Waiting on the ACEO sleeves to come in

Not much done on the ol’ studio the last few days. We went to see Justin get an MBA honor and win a 25 km trail race last weekend, which is why this post is late. Just when we get to see him run for the first time in a while, the weather at 6:30 am is back down in the twenties. Still, a good time was had by all. He lent me some  running clothes so I had on running tights, jeans, four tops and my coat, hat, and gloves and managed to stay warm.

I went ahead and ordered the ACEO sleeves, so they should be coming any day now. When they get here I can make the determination of how to use them. I may go to the local craft store and get a fancy scrapbooking hole punch and some nice ribbon. I am thinking of marketing them in groups of one or three, just like the book marks, as frameable keepsakes. We’ll see. I’ve asked friends and family but there doesn’t seem to any consensus so I may just have to try them both ways and see what happens. I am rather anxious for the sleeves to arrive, so that I can move to the next phase.

An antique sewing machine

I have started lining out my next drawing.  I decided to work on an interesting entryway of a house.  It has good lines, unique sidelight windows and pretty landscaping.  I was in the mood for something a little different from what I have done recently on the architectural front.  It is almost drawn out and I may start inking the landscaping today.

Because I’m behind in the studio, here are a few watercolors which I painted a while ago and quite liked.

A white gable end and green shutters

Spring fever is making studio time a little harder

Spring has sprung here, at least for a little while.  My daffodils had a few buds last Thursday and yesterday I picked some blooms.  I’ve never seen them develop that fast.  Not complaining, mind you, because I wait all year for this.  I love my daffodils.  Yesterday I planted 4 grape vines that I bought at Sams Club.  Two whites and two reds.  I hope they make it but of course I won’t know for a while.  The red and gold raspberries  and the blueberry bushes we planted last fall in the midst of the drought have started to bud out also.  I have been trying to grow the red raspberries for many years after my first sets finally died out without much luck .  This year I am going with some mir-acid in hopes they all make it.  At least the winter didn’t kill them.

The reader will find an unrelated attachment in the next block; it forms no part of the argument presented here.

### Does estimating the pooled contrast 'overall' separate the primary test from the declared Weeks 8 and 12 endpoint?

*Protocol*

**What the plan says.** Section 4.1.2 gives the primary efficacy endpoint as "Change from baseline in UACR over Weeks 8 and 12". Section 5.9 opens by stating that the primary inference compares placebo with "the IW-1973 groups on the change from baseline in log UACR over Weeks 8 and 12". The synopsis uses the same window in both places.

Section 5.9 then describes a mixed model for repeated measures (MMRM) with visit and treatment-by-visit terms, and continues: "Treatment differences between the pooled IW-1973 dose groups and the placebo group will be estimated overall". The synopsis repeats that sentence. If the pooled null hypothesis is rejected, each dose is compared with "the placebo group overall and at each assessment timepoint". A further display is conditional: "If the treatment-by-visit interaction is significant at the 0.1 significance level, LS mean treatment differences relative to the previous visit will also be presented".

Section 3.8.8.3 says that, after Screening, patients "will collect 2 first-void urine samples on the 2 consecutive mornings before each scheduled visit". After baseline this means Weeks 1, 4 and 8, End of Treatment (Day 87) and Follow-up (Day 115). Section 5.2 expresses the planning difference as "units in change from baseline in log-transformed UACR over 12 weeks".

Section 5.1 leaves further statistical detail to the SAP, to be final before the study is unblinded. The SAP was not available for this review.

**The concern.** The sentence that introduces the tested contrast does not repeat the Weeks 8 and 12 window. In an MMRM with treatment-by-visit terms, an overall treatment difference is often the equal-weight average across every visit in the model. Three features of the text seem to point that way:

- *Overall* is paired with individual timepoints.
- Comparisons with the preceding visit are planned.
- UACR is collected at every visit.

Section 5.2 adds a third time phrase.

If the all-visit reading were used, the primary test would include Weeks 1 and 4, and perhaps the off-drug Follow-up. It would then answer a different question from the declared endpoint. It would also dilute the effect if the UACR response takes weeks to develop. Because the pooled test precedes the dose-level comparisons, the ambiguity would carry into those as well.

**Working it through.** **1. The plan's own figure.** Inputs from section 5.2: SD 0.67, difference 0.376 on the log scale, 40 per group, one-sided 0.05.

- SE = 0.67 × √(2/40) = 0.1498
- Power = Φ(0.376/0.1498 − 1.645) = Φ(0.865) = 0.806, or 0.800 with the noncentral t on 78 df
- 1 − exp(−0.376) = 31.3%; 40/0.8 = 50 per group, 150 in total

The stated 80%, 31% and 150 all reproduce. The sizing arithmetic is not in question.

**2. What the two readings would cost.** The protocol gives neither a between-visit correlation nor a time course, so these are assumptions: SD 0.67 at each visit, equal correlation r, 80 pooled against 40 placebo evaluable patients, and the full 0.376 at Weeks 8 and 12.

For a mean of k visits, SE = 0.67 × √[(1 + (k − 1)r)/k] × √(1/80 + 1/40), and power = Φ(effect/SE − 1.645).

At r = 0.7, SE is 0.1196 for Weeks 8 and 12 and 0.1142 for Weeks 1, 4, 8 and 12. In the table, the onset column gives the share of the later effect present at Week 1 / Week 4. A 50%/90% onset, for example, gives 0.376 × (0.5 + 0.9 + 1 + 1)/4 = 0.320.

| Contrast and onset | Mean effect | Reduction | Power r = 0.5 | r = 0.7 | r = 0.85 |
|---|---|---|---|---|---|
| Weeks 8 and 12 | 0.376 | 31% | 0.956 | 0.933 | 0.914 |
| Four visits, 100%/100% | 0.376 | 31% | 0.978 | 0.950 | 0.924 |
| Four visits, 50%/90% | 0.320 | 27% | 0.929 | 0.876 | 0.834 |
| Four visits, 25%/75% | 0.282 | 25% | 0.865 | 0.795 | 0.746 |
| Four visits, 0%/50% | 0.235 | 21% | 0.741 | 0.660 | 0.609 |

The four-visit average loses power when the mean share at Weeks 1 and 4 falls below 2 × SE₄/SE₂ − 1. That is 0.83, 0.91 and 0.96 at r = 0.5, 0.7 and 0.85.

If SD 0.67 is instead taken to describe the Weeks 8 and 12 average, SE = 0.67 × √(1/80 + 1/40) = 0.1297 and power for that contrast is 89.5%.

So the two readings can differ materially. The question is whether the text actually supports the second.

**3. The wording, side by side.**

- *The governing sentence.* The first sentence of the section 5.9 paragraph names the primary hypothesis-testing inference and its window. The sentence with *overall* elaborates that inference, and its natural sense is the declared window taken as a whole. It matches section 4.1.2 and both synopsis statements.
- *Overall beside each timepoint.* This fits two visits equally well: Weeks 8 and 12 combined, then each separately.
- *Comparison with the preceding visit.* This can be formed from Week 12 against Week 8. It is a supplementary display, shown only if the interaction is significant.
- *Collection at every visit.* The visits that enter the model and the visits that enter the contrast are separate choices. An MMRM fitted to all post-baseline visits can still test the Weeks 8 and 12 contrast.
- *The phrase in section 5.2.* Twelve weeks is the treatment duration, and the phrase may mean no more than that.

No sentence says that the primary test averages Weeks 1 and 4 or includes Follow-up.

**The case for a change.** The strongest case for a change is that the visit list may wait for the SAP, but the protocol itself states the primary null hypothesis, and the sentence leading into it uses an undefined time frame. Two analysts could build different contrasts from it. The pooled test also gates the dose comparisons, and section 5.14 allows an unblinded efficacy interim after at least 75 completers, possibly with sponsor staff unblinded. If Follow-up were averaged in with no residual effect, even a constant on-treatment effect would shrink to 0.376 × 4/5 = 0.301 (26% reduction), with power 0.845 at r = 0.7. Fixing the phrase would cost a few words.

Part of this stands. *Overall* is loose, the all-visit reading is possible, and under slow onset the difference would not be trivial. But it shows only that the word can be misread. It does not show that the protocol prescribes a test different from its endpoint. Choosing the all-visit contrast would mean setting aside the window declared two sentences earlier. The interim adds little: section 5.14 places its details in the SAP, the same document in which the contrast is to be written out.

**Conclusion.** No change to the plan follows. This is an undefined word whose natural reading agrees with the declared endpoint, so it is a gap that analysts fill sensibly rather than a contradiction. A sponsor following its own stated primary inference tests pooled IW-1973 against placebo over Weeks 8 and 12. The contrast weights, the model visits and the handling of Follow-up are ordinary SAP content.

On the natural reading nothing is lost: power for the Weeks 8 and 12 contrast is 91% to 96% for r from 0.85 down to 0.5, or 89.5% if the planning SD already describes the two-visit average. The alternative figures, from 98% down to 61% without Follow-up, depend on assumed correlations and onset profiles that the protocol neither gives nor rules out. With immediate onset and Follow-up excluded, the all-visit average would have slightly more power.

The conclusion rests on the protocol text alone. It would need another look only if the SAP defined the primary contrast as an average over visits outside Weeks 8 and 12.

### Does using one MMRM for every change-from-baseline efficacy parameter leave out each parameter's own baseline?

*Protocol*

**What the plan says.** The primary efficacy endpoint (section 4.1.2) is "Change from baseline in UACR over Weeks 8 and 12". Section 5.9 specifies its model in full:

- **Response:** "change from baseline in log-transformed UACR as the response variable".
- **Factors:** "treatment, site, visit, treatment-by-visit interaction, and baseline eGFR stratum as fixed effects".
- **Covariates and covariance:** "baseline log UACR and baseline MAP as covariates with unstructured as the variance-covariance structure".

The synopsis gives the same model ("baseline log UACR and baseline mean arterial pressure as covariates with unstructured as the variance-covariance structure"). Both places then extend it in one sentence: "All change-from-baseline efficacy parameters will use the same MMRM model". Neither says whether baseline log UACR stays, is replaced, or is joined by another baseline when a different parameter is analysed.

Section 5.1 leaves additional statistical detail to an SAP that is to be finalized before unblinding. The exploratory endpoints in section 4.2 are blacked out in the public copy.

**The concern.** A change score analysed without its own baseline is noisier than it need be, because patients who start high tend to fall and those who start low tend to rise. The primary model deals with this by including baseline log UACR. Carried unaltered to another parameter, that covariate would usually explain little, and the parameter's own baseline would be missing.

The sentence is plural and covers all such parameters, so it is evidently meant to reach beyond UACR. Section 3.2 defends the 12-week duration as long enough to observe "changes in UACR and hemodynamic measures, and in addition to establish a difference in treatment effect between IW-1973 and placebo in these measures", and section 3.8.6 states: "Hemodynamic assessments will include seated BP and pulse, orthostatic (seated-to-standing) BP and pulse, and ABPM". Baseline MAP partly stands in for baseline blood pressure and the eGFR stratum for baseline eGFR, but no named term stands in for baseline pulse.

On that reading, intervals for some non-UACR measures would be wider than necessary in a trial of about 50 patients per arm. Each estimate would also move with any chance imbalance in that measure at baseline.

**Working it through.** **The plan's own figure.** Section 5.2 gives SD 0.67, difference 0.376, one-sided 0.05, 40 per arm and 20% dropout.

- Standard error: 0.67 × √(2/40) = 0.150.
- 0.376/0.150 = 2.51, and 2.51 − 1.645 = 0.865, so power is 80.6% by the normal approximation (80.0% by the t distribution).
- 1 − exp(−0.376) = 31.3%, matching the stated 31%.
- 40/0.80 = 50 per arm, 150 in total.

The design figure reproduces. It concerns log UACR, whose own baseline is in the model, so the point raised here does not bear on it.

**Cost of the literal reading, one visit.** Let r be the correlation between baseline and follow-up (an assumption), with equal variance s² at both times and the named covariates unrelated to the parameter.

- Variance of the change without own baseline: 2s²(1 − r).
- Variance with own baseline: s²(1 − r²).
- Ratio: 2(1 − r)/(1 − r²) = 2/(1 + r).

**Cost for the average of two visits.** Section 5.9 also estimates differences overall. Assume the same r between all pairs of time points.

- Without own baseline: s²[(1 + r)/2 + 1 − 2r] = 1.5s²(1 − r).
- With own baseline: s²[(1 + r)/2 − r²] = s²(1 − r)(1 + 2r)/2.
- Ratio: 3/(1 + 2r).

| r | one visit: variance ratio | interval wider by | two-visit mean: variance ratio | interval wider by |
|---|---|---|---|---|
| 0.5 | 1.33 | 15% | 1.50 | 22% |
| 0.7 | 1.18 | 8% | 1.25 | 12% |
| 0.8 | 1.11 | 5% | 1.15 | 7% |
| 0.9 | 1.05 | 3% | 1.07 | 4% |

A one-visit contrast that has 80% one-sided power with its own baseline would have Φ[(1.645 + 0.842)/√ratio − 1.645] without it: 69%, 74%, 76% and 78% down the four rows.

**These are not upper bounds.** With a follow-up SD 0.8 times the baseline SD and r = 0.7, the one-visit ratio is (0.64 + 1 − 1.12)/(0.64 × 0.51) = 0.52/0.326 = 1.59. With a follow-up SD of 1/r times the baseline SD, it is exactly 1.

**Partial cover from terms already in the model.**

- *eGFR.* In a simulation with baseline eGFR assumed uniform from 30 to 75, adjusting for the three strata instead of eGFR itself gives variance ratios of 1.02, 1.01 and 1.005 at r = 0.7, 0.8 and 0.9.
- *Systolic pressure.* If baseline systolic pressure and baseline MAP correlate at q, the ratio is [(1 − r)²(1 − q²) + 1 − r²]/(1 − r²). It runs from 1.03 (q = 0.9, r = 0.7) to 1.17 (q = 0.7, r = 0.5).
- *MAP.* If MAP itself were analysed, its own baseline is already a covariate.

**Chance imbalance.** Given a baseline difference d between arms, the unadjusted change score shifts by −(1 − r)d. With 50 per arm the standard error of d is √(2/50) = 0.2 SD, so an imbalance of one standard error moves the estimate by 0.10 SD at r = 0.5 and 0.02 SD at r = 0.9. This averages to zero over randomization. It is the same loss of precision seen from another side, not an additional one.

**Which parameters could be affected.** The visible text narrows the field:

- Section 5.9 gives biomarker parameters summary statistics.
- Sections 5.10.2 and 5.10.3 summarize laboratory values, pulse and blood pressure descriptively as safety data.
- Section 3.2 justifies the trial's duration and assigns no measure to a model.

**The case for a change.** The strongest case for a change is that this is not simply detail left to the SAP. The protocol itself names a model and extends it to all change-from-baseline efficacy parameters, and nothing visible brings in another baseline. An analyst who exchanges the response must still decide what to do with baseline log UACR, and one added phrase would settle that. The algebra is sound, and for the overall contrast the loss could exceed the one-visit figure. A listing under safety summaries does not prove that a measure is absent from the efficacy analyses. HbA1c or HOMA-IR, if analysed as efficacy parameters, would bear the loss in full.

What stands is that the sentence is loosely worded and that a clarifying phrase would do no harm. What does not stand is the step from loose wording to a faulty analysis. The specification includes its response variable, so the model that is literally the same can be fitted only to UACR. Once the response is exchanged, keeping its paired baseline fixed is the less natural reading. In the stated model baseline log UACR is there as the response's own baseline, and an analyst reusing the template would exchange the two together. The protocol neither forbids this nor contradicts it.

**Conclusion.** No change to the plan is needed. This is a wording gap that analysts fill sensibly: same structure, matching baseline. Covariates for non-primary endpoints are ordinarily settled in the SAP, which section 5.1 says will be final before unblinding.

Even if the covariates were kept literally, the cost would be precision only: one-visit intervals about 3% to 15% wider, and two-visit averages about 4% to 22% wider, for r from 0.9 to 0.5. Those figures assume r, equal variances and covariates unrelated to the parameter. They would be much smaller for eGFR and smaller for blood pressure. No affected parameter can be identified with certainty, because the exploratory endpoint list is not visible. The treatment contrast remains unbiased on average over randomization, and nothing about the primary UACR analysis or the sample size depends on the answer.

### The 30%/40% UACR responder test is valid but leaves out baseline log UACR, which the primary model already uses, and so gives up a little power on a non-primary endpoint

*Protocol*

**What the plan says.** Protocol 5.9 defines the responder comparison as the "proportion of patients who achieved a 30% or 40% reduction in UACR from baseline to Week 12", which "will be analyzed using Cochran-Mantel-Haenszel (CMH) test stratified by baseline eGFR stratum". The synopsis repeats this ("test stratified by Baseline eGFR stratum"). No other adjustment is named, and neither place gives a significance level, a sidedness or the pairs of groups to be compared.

More tags I

I did make it back into the studio to work again on the tags the last few days for a little while.  It is funny how, sometimes, it is hard to get going on a project again.  I stared at the blanks for a while before I could start to draw on them.  I felt a little intimidated at drawing over the colored background in fear that I might ruin them.  I finally started on the ones that appealed less to me (although I really liked them all) and by the time I had done a couple, I got into the creative  flow.  I ended up using up all but three.  I really like the blend of colors on those and am not sure that inking over would improve them.  Perhaps I’ll just sell them as they are.

I investigated the aceo sleeves and they appear to have 1/2″ extra in both dimensions.  If that is true I will be able to punch a hole in the holder, keeping the tag intact and useable as an aceo.  I may decide to put in a white backing sheet (unattached) where someone could write a short note to be saved or discarded at a later time. I ordered the sleeves yesterday and will have to wait until they arrive to make a final decision.  In any case I have decided not to punch a hole. 

More tags II

 This has been a lot of fun and I have the next sheet ready for cutting.  I will probably cut it today and then start lay out for my next drawing.  These smaller projects are good for the down time when I am letting a picture rest so I can look at it with new eyes. 

And because I said I would show it, here is the last drawing.  It’s up in my etsy shop already.

Tags or ACEO – What should I do?

First of all, let me wish everyone a happy first day of spring.  I can’t think back to when I have been so glad to see the back end of winter arrive.  Whew, but I can’t wait for my daffodils to flower.  And I already have buds on a few.

Now onto the tag project – or is it ACEO?  I can’t decide.  I went back after the big sheet of watercolor paper had dried and fortunately it was flat again.  I stared at it a long time trying to decide what to do.  I decided to be bold for a change.  What the heck – it was only a sheet of watercolor paper and I had plenty.  I would try to add some more washes and some heavier color. 

Cut watercolor sheet

I lightly put on a clean water wash over the previous day’s work, being careful not to brush down hard where I had color layed.  I saw a very little bit of movement from the older wash but not enough to be concerned about.  Then I layed in some more washes and drops of color.  When I felt that I had covered with enough colors, I let it alone to dry.